FIG. 9 is a perspective view showing an advancing mechanism for advancing a truss element through the apparatus of FIG. 2.

Referring first to the truss element of the present invention, two embodiments are shown in FIGS. 1a and lb. In referring to these figures, numerals which appear in the specification without letter suffixes refer generically to corresponding elements in both embodiments while those numerals which appear with the letter suffixes a and b" refer to one or the other of these specific embodiments of which embodiment a" is shown in FIG. 1a and embodiment b is shown in FIG. 1b.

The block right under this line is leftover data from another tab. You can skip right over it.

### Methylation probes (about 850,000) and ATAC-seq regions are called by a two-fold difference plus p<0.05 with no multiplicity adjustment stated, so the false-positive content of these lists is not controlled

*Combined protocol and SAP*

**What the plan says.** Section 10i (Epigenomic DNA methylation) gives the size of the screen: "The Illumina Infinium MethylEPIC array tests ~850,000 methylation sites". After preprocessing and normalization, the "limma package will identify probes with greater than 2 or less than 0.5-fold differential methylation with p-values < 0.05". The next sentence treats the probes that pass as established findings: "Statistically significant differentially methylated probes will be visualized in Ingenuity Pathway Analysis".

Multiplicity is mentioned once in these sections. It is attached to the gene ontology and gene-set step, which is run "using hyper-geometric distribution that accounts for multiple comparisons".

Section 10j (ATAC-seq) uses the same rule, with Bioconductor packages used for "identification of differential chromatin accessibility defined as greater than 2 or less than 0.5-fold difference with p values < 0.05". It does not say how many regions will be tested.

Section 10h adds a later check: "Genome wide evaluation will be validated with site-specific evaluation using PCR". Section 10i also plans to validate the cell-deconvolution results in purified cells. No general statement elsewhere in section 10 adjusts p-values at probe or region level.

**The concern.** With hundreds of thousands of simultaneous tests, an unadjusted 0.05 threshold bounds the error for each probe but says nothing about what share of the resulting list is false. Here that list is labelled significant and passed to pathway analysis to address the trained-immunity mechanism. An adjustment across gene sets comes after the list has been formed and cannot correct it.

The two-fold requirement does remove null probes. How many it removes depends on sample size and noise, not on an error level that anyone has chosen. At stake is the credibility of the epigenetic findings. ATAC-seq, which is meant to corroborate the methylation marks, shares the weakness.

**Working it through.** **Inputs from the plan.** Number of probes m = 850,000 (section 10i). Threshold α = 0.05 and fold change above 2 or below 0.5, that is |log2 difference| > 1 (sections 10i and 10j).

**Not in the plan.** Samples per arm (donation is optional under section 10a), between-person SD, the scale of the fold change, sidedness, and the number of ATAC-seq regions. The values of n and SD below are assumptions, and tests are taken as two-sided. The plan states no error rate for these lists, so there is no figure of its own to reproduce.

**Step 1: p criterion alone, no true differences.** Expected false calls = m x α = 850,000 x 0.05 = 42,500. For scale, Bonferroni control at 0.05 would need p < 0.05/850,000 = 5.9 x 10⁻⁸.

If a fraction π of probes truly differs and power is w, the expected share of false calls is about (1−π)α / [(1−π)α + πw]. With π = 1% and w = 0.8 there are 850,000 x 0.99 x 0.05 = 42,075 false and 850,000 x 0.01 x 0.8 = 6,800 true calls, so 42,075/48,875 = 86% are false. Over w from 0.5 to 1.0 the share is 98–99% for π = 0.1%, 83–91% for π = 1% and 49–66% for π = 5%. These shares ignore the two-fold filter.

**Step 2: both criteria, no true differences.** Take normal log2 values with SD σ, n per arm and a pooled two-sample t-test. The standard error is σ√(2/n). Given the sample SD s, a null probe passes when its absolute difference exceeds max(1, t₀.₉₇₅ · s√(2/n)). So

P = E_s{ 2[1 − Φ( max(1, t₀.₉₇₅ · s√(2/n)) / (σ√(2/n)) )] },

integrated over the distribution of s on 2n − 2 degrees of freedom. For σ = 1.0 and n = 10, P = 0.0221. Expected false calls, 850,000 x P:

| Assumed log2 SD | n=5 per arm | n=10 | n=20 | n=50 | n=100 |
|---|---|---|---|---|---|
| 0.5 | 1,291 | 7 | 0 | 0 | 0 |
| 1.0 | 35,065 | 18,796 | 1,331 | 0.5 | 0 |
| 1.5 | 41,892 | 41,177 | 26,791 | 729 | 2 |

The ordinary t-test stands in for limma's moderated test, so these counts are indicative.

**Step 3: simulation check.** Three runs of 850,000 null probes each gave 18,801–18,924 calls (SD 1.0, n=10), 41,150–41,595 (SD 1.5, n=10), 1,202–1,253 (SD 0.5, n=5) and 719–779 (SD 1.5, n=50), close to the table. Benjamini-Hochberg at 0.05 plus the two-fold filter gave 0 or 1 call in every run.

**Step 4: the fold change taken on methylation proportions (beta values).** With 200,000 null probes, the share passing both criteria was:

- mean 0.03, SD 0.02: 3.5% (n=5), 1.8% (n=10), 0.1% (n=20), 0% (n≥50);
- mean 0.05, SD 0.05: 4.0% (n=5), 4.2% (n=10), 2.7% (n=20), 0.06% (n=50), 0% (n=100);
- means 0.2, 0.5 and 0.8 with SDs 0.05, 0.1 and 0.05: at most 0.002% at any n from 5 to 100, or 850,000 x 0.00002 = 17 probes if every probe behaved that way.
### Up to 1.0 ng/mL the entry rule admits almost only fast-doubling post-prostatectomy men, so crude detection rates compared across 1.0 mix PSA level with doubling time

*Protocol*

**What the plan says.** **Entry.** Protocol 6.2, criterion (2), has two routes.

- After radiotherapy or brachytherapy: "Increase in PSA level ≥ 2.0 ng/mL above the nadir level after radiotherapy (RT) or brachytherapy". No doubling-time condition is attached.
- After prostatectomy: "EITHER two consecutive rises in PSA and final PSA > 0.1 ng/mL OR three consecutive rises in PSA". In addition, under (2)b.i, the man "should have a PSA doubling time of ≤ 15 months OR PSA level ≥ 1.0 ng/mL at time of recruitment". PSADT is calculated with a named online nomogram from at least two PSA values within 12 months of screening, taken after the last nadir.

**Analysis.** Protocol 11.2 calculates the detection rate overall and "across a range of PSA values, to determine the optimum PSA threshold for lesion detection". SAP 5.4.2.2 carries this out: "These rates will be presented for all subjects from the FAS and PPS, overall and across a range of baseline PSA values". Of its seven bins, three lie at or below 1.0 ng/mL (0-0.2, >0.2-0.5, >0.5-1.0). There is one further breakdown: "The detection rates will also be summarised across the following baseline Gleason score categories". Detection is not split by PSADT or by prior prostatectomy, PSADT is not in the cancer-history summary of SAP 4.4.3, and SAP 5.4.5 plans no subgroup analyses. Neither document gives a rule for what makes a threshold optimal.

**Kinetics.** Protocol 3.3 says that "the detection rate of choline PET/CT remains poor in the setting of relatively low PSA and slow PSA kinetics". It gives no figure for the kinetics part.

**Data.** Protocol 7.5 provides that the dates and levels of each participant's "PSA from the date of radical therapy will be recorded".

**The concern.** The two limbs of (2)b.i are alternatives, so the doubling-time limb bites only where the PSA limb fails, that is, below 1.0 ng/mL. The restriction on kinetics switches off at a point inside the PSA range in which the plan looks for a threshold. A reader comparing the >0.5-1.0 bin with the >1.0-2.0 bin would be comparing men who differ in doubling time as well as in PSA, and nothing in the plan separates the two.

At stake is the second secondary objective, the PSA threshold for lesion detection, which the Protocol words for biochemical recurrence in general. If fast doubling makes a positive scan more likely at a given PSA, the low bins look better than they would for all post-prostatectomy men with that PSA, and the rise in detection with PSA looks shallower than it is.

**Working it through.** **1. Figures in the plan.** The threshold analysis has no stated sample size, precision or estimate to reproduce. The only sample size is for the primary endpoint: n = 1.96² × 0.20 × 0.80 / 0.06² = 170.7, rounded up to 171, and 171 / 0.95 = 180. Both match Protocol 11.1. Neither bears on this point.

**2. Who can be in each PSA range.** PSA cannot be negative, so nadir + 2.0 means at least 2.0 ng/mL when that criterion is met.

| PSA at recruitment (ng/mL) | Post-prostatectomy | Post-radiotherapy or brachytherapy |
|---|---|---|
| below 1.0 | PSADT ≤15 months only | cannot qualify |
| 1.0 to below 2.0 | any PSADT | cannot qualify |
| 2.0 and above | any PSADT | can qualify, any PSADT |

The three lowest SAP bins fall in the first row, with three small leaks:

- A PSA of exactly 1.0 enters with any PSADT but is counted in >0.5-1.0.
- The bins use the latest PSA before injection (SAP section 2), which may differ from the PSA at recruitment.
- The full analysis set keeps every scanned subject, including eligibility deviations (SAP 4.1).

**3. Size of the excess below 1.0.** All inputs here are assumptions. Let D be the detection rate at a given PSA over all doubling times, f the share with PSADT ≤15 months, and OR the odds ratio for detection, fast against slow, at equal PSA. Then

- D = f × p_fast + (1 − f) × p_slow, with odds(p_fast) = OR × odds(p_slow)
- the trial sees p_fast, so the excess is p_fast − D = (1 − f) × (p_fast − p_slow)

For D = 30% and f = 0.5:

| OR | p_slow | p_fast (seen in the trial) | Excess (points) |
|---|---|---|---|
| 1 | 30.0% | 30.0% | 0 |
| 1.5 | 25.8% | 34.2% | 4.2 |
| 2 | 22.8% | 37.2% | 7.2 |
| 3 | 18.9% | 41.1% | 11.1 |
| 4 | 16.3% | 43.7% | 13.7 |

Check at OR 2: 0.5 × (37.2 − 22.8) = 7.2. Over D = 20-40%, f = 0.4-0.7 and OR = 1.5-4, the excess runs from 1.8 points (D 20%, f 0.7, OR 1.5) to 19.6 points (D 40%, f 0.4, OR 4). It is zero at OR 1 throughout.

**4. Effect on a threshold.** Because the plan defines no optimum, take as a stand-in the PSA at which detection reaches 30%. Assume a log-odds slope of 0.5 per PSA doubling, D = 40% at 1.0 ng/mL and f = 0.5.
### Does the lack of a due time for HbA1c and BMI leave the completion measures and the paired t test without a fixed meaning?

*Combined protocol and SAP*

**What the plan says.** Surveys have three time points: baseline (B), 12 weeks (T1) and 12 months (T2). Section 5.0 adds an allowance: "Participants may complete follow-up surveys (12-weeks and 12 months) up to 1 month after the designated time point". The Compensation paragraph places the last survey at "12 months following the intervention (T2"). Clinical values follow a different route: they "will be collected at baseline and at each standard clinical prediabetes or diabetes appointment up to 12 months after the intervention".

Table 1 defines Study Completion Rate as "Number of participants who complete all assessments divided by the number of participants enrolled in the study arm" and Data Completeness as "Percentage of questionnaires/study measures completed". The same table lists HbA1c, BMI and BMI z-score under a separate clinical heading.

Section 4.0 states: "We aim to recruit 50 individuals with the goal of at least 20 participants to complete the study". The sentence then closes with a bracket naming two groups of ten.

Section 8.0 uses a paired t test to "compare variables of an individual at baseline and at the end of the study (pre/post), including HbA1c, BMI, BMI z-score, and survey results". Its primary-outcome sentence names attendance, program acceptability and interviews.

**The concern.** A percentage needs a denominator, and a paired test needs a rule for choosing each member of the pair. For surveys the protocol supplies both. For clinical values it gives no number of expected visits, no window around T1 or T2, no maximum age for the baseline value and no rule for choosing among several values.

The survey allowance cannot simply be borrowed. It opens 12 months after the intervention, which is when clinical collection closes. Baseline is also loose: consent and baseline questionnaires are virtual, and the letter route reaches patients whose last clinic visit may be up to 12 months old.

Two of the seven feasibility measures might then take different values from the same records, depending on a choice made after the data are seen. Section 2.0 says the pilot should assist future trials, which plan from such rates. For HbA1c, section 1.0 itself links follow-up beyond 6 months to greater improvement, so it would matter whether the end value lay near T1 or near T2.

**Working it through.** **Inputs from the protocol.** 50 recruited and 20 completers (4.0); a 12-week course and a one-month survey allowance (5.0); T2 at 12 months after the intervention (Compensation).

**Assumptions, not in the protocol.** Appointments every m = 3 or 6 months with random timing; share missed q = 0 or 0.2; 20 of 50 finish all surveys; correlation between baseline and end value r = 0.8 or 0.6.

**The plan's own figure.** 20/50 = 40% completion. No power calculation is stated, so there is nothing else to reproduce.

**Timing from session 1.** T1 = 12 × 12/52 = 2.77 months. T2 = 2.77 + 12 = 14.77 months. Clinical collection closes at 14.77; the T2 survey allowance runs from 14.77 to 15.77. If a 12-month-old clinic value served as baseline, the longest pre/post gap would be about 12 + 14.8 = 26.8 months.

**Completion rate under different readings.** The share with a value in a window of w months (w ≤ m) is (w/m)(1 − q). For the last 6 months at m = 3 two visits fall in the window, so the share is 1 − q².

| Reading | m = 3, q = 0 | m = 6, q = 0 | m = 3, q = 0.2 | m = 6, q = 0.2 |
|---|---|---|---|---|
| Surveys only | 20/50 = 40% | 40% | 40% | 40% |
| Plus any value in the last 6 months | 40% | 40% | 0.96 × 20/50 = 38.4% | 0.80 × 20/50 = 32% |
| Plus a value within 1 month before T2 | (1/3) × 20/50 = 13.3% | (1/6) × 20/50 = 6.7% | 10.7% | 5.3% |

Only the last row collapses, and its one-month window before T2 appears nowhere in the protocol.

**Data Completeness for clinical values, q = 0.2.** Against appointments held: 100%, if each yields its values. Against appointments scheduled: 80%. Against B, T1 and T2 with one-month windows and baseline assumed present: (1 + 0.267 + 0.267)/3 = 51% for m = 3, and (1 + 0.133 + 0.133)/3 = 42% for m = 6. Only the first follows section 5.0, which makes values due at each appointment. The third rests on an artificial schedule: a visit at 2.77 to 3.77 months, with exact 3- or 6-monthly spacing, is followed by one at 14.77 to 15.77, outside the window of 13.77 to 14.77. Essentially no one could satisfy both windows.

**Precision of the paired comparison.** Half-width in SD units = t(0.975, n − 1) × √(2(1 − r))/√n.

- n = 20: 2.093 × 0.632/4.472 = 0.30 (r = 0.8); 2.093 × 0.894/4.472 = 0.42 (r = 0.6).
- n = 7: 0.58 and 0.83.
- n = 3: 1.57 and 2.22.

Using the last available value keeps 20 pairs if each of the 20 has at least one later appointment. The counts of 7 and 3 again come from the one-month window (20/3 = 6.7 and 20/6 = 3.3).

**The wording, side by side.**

Each of the FIGS. la and 1b shows a truss element formed of two members, a lower chord member 11 and a supporting web member 12. The two members 11 and 12 are formed from individual suppliesof continuous stock, the truss element 10 being continuously made in successive unit lengths by the method and apparatus of the present invention. A unit length of truss element is that portion of truss element which is formed by one of the recurring cycles of the method and apparatus of the present invention, the length of the truss element being thus determined by the number of recurring cycles which go into the continuous forming of such a truss-element. A unit length is designated as the space between the dash lines 14-1 and 14-2 in the embodiments shown in FIGS. la and lb. This dimension, in practice, might be 12 or 16 inches. Of course these lines can be arbitrarily placed at any two similarly spaced positions along the length of the truss. It is preferred that a unit length span only a single pair of bends of the web but it is contemplated according to one of the broad aspects of the present invention that eight more or less structure might be encompassed by a unit length. The separate unit lengths of truss are designated 1'7-1, 17-2,.